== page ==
The John P. Holt Brentwood Library will be hosting one of three community meetings in the area to provide for public input on the recently released South Corridor Transportation Study.
The Brentwood meeting, scheduled for Thursday, May 2 from 5:30-8 p.m., will give citizens the opportunity to engage with the officials who have produced the study. It is meant to help turn recent transportation plans into shovel-ready projects that can modernize area roadways and address growing traffic congestion and safety concerns.
“From a Brentwood perspective, obviously I think there’s some skepticism about whether transit really ever is viable in Brentwood,” Brentwood City Manager Kirk Bednar said. “But in reality…if there’s ever any type of regional transit program in Middle Tennessee, I think you can guarantee that somewhere along the line, they’ll be something running from downtown Nashville to Cool Springs to Franklin, which comes through Brentwood. So, one way or the other, if there ever is a transit program, Brentwood will be impacted. That’s why we felt it was important that we at least participate in the study and have a seat at the table during these discussions.”
Part of the issue, Bednar said, simply is that Brentwood land use patterns are not conducive to transit usage by Brentwood residents.
While many may be resistant to the idea of a regional transit option, Bednar said if a mass transit system were created that would potentially take commuter cars off Brentwood roads, it could pose benefits to Brentwood residents, even if they did not use it themselves.
“If it takes cars off the road that would otherwise be in Brentwood, there’s still a benefit to the community potentially,” Bednar said. “But again, I think there’s a lot of valid skepticism about if and when something will ever happen.”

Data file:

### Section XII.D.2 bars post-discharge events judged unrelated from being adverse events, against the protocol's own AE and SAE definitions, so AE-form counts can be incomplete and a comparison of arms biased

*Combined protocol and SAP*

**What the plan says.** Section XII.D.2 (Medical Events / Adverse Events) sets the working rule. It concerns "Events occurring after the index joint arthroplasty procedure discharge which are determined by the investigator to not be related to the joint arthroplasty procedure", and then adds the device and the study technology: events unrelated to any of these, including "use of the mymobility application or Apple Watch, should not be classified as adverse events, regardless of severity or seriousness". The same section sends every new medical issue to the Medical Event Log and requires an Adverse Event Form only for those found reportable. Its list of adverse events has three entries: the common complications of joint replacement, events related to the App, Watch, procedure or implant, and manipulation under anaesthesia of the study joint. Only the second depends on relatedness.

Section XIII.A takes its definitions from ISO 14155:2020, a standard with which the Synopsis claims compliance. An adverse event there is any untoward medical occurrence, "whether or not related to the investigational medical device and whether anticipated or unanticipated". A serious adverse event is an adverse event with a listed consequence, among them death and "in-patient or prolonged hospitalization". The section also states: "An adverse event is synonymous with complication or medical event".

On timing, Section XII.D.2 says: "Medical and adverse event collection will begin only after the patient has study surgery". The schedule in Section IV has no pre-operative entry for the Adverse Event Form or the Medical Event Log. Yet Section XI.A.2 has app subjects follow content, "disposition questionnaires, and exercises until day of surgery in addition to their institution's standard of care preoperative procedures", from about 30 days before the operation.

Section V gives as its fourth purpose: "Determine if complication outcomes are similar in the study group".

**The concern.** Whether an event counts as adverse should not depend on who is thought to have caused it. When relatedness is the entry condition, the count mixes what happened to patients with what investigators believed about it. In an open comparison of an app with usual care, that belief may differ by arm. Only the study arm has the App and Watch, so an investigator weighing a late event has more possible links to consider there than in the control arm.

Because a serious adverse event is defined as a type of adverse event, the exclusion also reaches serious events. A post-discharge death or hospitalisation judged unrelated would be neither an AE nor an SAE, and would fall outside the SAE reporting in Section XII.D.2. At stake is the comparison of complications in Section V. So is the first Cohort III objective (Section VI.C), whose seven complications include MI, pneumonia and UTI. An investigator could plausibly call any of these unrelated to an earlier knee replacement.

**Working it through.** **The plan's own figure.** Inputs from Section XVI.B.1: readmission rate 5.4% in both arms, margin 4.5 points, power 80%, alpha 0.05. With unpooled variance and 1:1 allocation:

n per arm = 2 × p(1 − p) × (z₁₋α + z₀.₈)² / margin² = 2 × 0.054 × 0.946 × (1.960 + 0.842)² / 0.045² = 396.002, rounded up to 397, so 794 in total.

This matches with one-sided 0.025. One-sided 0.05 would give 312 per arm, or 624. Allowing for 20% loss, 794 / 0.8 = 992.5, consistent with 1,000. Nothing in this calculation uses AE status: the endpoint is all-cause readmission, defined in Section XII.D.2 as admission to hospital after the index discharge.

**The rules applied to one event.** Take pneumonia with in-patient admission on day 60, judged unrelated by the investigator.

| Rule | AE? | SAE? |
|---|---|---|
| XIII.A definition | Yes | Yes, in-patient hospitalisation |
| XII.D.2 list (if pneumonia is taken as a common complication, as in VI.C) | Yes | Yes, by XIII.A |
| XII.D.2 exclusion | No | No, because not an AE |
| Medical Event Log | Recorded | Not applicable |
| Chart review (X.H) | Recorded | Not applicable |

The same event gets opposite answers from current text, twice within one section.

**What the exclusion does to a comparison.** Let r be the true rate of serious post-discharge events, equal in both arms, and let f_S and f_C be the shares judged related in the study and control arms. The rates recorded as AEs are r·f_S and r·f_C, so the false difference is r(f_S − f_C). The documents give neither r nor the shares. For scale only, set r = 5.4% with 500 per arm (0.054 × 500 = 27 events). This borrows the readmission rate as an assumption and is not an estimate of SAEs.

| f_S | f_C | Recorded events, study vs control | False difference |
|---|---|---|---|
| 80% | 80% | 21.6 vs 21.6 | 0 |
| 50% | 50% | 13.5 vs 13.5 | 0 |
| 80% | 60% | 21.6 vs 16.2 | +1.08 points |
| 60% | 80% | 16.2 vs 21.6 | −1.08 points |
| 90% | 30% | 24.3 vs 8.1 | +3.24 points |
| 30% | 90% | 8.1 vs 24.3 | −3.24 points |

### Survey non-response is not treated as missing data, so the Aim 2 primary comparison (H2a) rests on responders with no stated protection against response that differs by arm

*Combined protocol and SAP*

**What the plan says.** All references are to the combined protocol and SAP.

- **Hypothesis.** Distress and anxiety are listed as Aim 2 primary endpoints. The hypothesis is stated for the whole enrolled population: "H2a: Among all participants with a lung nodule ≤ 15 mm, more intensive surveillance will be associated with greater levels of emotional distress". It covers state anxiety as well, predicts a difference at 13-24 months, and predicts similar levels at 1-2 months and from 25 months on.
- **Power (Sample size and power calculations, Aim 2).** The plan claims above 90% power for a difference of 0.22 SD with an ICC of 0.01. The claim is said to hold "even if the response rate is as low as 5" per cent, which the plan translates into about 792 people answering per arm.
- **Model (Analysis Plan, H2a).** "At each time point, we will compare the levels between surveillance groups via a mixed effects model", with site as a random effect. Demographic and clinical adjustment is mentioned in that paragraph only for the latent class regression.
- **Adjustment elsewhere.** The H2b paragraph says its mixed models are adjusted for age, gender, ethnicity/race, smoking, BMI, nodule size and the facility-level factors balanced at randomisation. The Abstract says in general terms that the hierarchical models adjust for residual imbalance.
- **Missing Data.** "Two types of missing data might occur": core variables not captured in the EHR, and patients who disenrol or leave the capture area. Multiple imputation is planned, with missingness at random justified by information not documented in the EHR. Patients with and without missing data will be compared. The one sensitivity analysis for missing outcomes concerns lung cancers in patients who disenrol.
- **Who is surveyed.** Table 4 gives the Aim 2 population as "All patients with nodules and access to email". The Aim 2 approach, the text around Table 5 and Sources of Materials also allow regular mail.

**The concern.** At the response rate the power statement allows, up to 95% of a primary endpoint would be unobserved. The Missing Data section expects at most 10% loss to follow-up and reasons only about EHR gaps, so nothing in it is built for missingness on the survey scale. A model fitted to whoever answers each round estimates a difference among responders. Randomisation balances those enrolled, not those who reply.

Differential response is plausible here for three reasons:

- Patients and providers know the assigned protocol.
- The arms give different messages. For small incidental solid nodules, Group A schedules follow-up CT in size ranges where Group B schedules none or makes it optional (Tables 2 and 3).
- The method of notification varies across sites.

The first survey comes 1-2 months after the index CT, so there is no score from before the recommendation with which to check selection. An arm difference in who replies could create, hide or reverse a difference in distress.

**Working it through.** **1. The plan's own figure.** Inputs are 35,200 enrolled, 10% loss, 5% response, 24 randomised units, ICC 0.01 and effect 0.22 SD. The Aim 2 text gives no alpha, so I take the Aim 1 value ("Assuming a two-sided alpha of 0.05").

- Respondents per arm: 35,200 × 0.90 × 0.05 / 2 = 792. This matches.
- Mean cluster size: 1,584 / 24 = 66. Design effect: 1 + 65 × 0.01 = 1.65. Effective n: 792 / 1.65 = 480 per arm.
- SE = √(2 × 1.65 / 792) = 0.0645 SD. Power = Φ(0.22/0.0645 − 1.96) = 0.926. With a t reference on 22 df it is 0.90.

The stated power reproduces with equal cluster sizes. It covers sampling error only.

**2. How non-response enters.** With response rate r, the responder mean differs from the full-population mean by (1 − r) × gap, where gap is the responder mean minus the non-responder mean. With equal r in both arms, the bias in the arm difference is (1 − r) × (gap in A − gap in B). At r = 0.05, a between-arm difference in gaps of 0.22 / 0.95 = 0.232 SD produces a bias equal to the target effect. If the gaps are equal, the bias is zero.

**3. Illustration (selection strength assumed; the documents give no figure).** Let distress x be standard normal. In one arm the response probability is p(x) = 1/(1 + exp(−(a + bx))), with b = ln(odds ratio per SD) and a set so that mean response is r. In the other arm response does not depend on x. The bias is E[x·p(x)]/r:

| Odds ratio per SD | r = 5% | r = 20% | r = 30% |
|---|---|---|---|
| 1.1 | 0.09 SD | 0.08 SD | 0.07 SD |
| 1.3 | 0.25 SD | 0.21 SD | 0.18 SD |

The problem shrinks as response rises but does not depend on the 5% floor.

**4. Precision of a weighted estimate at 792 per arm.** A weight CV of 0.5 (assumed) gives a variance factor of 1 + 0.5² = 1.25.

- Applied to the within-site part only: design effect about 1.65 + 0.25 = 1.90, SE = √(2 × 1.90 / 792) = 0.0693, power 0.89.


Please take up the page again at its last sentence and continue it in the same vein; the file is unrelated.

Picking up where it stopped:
Because the purpose of the meetings is simply to gather input on a long-range planning study, Bednar said the community meetings are the time and place for residents to air that skepticism.
“I think it’s important that [people participate], given that [traffic and congestion] is a major issue for our area,” Bednar said. “Even if that participation is that you don’t think transit is an option in Brentwood, I think that also needs to be heard by the study consultants.”
“Whether you’re for something or against something, this is the opportunity to come out and share those views,” Bednar said.
Meetings are also scheduled this week at the Williamson County Public Library in Franklin on Tuesday, Memorial Building in Columbia on Monday and the Brentwood Library on Thursday. A meeting will be held Monday, May 6, in Nashville at the Adventure Science Center.
“Attendees can expect an open-house style meeting,” Michelle Lacewell, deputy director for the Greater Nashville Regional Council, said. “They can come and go as schedule allows, explore the stations that interest them the most and learn the purpose of the South Corridor Study. They will learn how the study relates to previous and ongoing planning activities and have an opportunity to document existing issues or concerns with traffic, roadways, plans, and anything else they would like to add.”
A group of regional planning organizations officially kicked off the study in early April seeking to improve transit between Maury County and downtown Nashville, but they have been preparing for the public rollout of the study for months.
During the past year, the GNRC, WeGo Public Transit and The Tennessee Department of Transportation have been meeting with city and community leaders in Williamson County and Maury County to determine what the South Corridor Study would look like.
Ultimately, the study will engage residents and business owners along the fast-growing corridor connecting communities in Davidson, Williamson and Maury counties to refine the recommendations from regional planning efforts and to identify projects that can compete for funding. The study will evaluate a variety of options along Interstate 65, US Highway 31/State Route 6 (Franklin Road), and the CSX railway. The corridor includes rapidly developing neighborhoods like Cool Springs, Nashville’s Wedgwood Houston, The Gulch and others.